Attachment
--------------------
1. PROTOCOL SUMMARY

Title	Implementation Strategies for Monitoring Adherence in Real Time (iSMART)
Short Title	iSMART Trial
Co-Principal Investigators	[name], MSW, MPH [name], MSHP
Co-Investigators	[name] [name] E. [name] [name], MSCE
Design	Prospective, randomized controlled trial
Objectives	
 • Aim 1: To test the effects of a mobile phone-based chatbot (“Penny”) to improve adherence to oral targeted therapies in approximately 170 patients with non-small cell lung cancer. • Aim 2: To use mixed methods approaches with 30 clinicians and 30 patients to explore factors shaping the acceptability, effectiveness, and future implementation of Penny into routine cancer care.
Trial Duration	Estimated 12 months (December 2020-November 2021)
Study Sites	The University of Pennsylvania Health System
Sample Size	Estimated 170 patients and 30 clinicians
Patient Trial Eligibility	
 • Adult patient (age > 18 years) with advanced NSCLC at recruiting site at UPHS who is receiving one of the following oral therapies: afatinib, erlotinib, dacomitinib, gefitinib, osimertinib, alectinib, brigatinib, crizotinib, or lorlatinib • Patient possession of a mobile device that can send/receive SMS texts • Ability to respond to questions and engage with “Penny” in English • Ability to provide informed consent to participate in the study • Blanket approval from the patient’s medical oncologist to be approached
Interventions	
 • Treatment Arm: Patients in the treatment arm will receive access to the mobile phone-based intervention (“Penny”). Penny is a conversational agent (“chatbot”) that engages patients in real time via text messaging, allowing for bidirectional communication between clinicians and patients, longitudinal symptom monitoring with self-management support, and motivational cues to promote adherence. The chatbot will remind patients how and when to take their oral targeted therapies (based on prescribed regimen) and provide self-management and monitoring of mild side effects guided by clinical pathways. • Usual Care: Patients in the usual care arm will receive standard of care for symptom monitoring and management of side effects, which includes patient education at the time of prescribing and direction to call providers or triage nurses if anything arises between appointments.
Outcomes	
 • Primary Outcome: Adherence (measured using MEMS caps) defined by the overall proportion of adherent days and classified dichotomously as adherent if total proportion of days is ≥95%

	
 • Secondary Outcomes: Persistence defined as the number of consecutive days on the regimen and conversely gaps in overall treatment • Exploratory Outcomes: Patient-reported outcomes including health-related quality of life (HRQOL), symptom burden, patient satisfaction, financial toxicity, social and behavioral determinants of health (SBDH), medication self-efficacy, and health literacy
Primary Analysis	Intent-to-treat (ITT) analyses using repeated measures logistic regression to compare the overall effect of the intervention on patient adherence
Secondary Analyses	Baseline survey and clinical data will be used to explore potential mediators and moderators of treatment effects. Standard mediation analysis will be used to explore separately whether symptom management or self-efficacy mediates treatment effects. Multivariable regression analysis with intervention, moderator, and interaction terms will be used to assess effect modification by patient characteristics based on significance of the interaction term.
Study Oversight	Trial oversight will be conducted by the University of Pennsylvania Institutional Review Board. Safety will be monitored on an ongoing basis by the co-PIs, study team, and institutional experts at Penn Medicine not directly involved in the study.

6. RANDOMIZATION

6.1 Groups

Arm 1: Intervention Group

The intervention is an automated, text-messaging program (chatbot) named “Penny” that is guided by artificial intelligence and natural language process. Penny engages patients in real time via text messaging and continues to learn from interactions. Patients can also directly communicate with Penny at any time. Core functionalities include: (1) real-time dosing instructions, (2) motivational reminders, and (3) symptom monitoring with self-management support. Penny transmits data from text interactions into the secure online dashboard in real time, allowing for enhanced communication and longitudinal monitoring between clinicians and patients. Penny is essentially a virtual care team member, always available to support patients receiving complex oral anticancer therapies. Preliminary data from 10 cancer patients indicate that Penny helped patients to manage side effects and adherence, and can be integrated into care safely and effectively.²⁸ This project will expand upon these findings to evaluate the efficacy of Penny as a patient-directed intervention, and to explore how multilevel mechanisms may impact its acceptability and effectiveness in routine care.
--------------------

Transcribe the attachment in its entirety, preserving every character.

1. PROTOCOL SUMMARY

Title	Implementation Strategies for Monitoring Adherence in Real Time (iSMART)
Short Title	iSMART Trial
Co-Principal Investigators	[name], MSW, MPH [name], MSHP
Co-Investigators	[name] [name] E. [name] [name], MSCE
Design	Prospective, randomized controlled trial
Objectives	
 • Aim 1: To test the effects of a mobile phone-based chatbot (“Penny”) to improve adherence to oral targeted therapies in approximately 170 patients with non-small cell lung cancer. • Aim 2: To use mixed methods approaches with 30 clinicians and 30 patients to explore factors shaping the acceptability, effectiveness, and future implementation of Penny into routine cancer care.
Trial Duration	Estimated 12 months (December 2020-November 2021)
Study Sites	The University of Pennsylvania Health System
Sample Size	Estimated 170 patients and 30 clinicians
Patient Trial Eligibility	
 • Adult patient (age > 18 years) with advanced NSCLC at recruiting site at UPHS who is receiving one of the following oral therapies: afatinib, erlotinib, dacomitinib, gefitinib, osimertinib, alectinib, brigatinib, crizotinib, or lorlatinib • Patient possession of a mobile device that can send/receive SMS texts • Ability to respond to questions and engage with “Penny” in English • Ability to provide informed consent to participate in the study • Blanket approval from the patient’s medical oncologist to be approached
Interventions	
 • Treatment Arm: Patients in the treatment arm will receive access to the mobile phone-based intervention (“Penny”). Penny is a conversational agent (“chatbot”) that engages patients in real time via text messaging, allowing for bidirectional communication between clinicians and patients, longitudinal symptom monitoring with self-management support, and motivational cues to promote adherence. The chatbot will remind patients how and when to take their oral targeted therapies (based on prescribed regimen) and provide self-management and monitoring of mild side effects guided by clinical pathways. • Usual Care: Patients in the usual care arm will receive standard of care for symptom monitoring and management of side effects, which includes patient education at the time of prescribing and direction to call providers or triage nurses if anything arises between appointments.
Outcomes	
 • Primary Outcome: Adherence (measured using MEMS caps) defined by the overall proportion of adherent days and classified dichotomously as adherent if total proportion of days is ≥95%

	
 • Secondary Outcomes: Persistence defined as the number of consecutive days on the regimen and conversely gaps in overall treatment • Exploratory Outcomes: Patient-reported outcomes including health-related quality of life (HRQOL), symptom burden, patient satisfaction, financial toxicity, social and behavioral determinants of health (SBDH), medication self-efficacy, and health literacy
Primary Analysis	Intent-to-treat (ITT) analyses using repeated measures logistic regression to compare the overall effect of the intervention on patient adherence
Secondary Analyses	Baseline survey and clinical data will be used to explore potential mediators and moderators of treatment effects. Standard mediation analysis will be used to explore separately whether symptom management or self-efficacy mediates treatment effects. Multivariable regression analysis with intervention, moderator, and interaction terms will be used to assess effect modification by patient characteristics based on significance of the interaction term.
Study Oversight	Trial oversight will be conducted by the University of Pennsylvania Institutional Review Board. Safety will be monitored on an ongoing basis by the co-PIs, study team, and institutional experts at Penn Medicine not directly involved in the study.

6. RANDOMIZATION

6.1 Groups

Arm 1: Intervention Group

The intervention is an automated, text-messaging program (chatbot) named “Penny” that is guided by artificial intelligence and natural language process. Penny engages patients in real time via text messaging and continues to learn from interactions. Patients can also directly communicate with Penny at any time. Core functionalities include: (1) real-time dosing instructions, (2) motivational reminders, and (3) symptom monitoring with self-management support. Penny transmits data from text interactions into the secure online dashboard in real time, allowing for enhanced communication and longitudinal monitoring between clinicians and patients. Penny is essentially a virtual care team member, always available to support patients receiving complex oral anticancer therapies. Preliminary data from 10 cancer patients indicate that Penny helped patients to manage side effects and adherence, and can be integrated into care safely and effectively.²⁸ This project will expand upon these findings to evaluate the efficacy of Penny as a patient-directed intervention, and to explore how multilevel mechanisms may impact its acceptability and effectiveness in routine care.